Was this a good choice? You could really argue both ways about it, but we’d all probably agree that the real winner is the soap company. Because they came up with a clever idea for a bottle shape – likely as a direct result of Prescott’s study – they likely made a bit more profit on that bottle than a normal one. Even if they just made another $0.10 because of the bottle, if 500,000 parents make the same choice I do over the next year, that’s $50,000 in the corporate coffers for likely just a few days’ worth of research work.

What’s happening here is effectively survival of the fittest. Companies are continually making products that are more attractive to consumers – and they evolve over time. Quite frankly, the items on our grocery shelf today are far more attractive, interesting, and useful than the items of thirty years ago, and that makes the actual decisions that need to be made while shopping that much more difficult. With research like this, it’s not surprising at all that new ideas are being pumped out all the time – they just go straight to the source of the creative ideas. In this case, they mined Caitlin’s creativity – she likes playing with the bottles in the bathtub, and a few years later, it results in a compelling product that my son’s playing with in the bathtub.

Marketing is a very strong force, indeed.

Why Kids Participate in Marketing Studies
A while back, I talked about the marketing for P-O-X, a game designed and marketed to pre-teen boys in which the “alpha boys” were given the product for free in a marketing effort and participated in a whole lot of focus group testing. When I thought about this, I realized that the draw of free stuff encouraged the kids to participate, but I really couldn’t help but wonder if there wasn’t more to it. I know that when I was a kid, I would not have spent days and days in focus group meetings just to get a free toy. So why would kids participate?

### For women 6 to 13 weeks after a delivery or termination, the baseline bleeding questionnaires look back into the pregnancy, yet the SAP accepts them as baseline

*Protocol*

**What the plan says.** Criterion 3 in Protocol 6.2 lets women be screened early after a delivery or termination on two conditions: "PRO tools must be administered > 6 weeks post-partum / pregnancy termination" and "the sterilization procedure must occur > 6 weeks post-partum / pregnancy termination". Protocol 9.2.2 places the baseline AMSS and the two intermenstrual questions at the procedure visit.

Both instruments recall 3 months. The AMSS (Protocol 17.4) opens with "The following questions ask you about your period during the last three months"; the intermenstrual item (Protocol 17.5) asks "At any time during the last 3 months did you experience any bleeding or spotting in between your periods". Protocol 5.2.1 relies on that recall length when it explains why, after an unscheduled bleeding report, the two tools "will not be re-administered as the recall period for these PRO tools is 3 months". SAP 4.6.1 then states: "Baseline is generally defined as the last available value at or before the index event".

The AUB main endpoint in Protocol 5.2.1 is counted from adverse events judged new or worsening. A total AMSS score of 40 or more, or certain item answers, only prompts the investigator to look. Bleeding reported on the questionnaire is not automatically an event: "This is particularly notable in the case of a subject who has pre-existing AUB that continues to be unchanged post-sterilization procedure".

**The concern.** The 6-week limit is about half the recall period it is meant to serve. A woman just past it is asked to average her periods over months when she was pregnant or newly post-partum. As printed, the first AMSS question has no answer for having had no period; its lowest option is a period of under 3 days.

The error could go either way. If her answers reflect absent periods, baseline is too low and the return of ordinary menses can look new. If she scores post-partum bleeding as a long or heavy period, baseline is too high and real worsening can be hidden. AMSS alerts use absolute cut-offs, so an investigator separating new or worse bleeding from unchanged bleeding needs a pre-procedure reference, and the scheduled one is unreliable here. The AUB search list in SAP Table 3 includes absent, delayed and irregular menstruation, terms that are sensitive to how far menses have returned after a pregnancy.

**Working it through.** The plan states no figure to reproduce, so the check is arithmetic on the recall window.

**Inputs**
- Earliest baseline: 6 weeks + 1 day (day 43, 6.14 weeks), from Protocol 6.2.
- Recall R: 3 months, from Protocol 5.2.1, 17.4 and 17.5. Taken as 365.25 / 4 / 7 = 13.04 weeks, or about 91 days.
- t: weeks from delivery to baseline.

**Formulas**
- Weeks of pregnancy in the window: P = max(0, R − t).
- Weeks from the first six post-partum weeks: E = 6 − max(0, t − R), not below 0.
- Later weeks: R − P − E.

Schor has a great answer on page 108:

But Sharon Fogg, Laura Groppe, and others are adamant that kids participate because they are thrilled to have someone who is actually listening to them and acting on their advice. These marketers portray a world in which parents and teachers are not paying attention or empowering kids.

That makes complete sense. Participating in a focus group or even one-on-one with a marketer can feel really empowering on some level, even for an adult – your comments are being used to guide the decisions of a large corporation. In the eyes of a kid? That feels like an amazing amount of power.

Since it’s obvious why marketers would want input from their target audience and it’s pretty clear why the kids would want to participate, this seems like a very natural marketing technique.

The question is would you encourage or allow your child to participate in a marketing panel? I actually would – and I’d use it to have a lot of follow-up conversation with my child. Why? Such a panel is a perfect time for a kid to comprehend how marketing works.

Would you let your child participate in such a forum? Why or why not? Would you let a marketer in your home for research like what was described above with Mary and Caitlin? I think there’s some interesting personal boundary lines here.

The next discussion, coming in two days, will cover the latter half of the sixth chapter, “Dissecting the Child Consumer,” starting on page 109 “Inside the Child Brain” and ending on page 118.